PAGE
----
A-level results signal drop in university students taking art and design this year

This year’s A-level results indicate a 3% drop in students accepted onto art and design undergraduate courses, down by over 1,500 people.

The number of students due to study art and design at university has dropped by over 1,500 since last year, according to UCAS’ analysis of this year’s A-level results.

UK students’ A-level results came out on 17 August, and show that a total of 416,310 students are due to go to university this year.

Drop of 3% in art and design accepted places

Over 10% of these pupils are going on to take Creative Arts and Design subjects at university, a subject group set by UCAS (the Universities and Colleges Admissions Service).

This covers courses in design, fine art, craft, music, drama, dance, photography and creative writing.

44,110 students are due to take creative subjects, compared to 45,650 in 2016, a drop of 3% overall.

The biggest drop has been from students in England, followed by Wales and the European Union (EU). There was a rise of 9% for international students from outside of the EU.

Mirrors drop in applications

This trend mirrors application results revealed by UCAS in July, which showed 14,000 fewer students applied to study art and design at university this year compared to last, a 5% drop. It also showed a drop in UK and EU students, but a rise in international students.

Design academics and professionals have previously put this down to the UK Government’s focus in recent years on STEM (science, technology, engineering and maths) subjects and the English Baccalaureate (EBacc), as well as fall-out from the Brexit vote.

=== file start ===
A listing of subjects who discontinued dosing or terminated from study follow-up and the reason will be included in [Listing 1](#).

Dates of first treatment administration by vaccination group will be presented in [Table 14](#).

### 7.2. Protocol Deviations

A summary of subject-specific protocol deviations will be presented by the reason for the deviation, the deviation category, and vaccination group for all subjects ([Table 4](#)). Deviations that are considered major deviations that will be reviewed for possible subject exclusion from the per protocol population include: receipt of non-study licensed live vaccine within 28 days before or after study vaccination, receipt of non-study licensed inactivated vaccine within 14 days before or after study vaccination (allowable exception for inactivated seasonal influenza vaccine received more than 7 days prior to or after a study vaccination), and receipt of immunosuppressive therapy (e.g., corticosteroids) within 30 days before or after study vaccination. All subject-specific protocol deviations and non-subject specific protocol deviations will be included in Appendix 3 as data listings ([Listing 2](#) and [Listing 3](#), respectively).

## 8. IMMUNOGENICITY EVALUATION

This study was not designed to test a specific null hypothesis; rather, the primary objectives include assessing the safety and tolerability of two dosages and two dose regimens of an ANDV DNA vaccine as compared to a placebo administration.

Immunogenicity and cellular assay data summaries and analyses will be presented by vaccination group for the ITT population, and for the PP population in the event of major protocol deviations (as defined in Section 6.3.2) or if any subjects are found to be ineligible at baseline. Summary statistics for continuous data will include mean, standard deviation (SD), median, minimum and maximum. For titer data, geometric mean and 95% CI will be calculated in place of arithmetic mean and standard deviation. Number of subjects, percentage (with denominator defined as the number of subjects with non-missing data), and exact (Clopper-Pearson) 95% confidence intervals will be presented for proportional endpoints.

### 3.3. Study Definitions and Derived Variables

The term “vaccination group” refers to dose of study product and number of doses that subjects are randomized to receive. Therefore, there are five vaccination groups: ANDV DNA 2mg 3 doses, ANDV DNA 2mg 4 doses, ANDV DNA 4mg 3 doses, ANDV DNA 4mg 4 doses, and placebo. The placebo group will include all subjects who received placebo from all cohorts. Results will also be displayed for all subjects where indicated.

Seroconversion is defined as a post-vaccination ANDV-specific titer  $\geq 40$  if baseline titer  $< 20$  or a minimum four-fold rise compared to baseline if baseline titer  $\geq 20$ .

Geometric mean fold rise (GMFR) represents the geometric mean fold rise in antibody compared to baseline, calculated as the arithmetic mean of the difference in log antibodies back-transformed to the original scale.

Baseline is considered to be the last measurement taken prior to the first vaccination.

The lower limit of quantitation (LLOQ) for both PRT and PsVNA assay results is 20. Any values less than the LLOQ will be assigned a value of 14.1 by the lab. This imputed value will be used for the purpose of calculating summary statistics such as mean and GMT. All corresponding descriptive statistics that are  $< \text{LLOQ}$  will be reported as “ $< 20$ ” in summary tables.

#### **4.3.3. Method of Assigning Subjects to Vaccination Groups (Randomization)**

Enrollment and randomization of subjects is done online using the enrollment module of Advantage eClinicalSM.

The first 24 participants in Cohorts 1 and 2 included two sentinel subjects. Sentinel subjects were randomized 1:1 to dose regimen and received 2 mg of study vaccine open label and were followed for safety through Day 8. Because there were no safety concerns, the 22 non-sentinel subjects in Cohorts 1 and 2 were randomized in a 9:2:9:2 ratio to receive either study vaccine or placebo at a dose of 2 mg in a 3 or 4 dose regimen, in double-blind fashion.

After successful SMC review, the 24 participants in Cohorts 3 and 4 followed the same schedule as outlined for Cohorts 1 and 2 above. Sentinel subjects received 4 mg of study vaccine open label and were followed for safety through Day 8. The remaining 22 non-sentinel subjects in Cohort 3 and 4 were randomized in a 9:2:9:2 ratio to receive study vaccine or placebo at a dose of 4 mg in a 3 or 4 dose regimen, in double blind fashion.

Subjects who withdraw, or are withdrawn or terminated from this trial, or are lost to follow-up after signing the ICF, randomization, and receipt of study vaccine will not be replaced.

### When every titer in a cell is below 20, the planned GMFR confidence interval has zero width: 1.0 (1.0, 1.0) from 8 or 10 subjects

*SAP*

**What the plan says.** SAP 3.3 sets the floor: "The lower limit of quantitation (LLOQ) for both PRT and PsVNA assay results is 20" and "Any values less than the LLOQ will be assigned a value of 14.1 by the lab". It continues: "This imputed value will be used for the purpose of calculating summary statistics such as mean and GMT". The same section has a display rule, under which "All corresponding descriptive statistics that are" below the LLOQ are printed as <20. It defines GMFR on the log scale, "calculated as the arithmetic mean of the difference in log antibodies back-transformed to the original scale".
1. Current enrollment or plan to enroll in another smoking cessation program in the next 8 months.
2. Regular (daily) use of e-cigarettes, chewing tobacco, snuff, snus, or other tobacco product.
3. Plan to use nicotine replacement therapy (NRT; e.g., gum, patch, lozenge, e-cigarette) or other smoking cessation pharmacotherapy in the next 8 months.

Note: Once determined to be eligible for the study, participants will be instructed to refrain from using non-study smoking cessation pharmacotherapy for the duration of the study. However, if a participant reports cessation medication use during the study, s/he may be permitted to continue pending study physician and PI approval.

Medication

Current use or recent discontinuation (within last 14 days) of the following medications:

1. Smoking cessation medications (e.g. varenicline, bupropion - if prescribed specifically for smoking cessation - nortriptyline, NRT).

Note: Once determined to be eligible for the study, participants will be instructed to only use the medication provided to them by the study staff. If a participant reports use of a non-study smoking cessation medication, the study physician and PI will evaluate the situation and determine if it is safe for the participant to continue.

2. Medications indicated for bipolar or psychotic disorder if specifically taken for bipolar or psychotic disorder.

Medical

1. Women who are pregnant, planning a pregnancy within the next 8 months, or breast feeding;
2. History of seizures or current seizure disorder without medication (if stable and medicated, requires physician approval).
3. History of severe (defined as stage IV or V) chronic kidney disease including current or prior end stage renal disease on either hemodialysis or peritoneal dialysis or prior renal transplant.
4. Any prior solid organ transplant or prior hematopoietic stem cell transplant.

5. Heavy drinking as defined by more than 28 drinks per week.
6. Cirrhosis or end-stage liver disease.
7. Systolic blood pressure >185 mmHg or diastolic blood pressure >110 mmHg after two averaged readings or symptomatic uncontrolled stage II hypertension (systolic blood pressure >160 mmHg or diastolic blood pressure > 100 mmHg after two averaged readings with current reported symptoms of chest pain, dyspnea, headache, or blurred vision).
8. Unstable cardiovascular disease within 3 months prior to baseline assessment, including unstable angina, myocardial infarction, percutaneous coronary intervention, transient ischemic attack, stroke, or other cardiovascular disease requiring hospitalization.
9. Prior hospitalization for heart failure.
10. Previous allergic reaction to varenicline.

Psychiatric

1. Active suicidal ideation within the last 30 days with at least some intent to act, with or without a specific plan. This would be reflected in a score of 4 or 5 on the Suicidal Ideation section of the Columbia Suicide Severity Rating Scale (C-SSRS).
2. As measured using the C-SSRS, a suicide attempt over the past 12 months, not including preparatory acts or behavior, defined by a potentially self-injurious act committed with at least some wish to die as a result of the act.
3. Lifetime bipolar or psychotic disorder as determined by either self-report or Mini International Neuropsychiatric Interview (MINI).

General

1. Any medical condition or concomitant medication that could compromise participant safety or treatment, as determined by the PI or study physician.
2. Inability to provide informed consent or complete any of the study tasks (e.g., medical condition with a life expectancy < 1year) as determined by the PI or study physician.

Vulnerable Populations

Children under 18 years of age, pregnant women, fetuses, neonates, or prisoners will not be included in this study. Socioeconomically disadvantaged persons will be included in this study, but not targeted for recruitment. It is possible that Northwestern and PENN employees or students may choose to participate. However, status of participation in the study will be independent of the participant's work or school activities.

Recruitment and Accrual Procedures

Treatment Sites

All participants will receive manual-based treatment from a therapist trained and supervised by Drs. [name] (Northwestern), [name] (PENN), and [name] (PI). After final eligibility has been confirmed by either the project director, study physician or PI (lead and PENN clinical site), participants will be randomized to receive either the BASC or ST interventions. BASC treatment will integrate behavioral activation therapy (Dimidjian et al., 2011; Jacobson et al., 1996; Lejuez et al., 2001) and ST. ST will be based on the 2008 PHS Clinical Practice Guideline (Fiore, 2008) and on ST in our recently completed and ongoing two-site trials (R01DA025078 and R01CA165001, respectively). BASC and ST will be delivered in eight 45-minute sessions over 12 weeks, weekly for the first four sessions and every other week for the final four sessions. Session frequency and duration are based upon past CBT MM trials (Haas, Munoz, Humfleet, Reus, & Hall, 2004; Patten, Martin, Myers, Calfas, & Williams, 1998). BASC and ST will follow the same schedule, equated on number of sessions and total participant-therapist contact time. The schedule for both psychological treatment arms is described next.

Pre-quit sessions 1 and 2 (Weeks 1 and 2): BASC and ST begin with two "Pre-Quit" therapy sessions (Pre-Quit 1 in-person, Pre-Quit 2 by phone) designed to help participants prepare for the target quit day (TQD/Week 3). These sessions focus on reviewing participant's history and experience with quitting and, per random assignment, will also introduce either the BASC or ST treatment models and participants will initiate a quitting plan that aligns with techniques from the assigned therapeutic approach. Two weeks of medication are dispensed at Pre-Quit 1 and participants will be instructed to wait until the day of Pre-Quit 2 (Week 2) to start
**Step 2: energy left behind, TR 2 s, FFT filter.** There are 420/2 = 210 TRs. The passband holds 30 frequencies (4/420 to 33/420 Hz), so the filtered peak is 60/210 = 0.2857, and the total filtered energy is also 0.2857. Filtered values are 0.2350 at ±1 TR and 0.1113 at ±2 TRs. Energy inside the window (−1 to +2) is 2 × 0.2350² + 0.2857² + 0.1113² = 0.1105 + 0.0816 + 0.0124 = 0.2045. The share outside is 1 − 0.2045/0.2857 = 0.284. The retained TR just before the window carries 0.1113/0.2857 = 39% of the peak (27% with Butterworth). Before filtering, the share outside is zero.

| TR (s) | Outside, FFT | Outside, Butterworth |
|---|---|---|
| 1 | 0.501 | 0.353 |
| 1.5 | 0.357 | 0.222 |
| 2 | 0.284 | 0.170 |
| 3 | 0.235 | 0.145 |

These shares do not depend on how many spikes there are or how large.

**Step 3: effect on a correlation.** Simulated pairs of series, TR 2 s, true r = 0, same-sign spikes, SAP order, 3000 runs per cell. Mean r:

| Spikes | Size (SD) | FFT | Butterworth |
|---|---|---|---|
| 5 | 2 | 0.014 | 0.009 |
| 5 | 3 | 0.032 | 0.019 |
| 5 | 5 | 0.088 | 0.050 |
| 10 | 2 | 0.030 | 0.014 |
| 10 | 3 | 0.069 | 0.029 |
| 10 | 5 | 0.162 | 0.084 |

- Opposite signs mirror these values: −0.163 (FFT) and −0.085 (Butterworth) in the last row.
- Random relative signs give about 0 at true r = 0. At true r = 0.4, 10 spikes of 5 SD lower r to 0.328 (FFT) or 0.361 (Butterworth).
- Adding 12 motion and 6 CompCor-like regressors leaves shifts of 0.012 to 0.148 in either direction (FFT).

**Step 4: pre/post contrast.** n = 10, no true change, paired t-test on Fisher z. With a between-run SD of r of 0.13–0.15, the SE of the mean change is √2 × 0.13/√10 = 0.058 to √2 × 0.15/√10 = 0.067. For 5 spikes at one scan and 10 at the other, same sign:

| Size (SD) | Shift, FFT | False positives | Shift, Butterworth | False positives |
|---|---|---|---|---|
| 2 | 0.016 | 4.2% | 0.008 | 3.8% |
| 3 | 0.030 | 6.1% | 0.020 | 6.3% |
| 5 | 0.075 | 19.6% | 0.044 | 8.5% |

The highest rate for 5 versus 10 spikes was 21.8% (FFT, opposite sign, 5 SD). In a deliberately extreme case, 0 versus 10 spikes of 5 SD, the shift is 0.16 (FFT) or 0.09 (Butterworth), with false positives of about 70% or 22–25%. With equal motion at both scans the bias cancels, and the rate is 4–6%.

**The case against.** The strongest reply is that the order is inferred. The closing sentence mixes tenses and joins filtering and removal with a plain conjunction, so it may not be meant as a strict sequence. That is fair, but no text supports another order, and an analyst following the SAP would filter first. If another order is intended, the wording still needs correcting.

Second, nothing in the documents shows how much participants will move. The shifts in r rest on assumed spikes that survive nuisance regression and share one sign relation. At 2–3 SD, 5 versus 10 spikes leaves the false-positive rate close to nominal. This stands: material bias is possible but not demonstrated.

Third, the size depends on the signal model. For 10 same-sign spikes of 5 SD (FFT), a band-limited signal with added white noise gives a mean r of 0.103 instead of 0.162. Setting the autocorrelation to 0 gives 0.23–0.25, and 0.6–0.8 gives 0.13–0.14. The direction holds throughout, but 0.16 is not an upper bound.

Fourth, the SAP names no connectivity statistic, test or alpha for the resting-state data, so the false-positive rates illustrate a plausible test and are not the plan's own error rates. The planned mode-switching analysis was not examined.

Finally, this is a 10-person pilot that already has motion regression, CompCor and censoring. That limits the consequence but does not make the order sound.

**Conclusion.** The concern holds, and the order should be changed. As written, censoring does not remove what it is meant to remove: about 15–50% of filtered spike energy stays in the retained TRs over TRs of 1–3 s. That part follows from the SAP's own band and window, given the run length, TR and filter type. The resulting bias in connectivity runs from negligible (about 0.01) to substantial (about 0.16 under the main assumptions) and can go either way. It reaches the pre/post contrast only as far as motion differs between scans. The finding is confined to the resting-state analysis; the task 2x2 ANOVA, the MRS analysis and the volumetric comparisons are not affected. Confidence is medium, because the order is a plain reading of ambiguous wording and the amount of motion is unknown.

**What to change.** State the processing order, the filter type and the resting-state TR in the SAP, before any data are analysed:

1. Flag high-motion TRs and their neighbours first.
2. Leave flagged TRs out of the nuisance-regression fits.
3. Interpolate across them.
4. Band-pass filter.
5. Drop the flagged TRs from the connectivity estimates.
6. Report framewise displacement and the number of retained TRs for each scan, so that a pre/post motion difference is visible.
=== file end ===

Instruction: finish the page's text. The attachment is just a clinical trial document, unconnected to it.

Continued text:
Tim Bolton, vice principal at Plymouth College of Art, told Design Week in July that the Government’s “fixation on targets and accountability” were resulting in arts subjects “being relegated” in the national curriculum.

Design lecturer and creative director at Land Design Studio, Peter Higgins, also told Design Week in February that Brexit had “damaged the European market but not the wider market of Asia and Middle East”, which also applied to university applications.

Art and design still one of most popular choices

But while the number of pupils taking art and design at university has dropped, it is still one of the most popular routes for undergraduates.

It comes third for highest number of accepted applicants, behind Business and Administrative Studies, and Medicine, Dentistry and medicine-related subjects.

The figures are likely to change over the next month as more students are accepted into universities last minute through clearing.

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  • Lucy Whitmore August 30, 2017 at 10:37 am

    I think it’s really important to highlight the drop in students applying for further education as it highlights how the industry is straying away from the ‘norms’ of education. University is no longer a critical part in many creatives ever-growing career meaning that not as many students are applying for university after college.

    On the other hand, the drop in students applying to creative subjects could also highlight the growing pressure of finding a career in the Art and Design Industry which could also be the reason that many secondary schools no longer offer creative courses.

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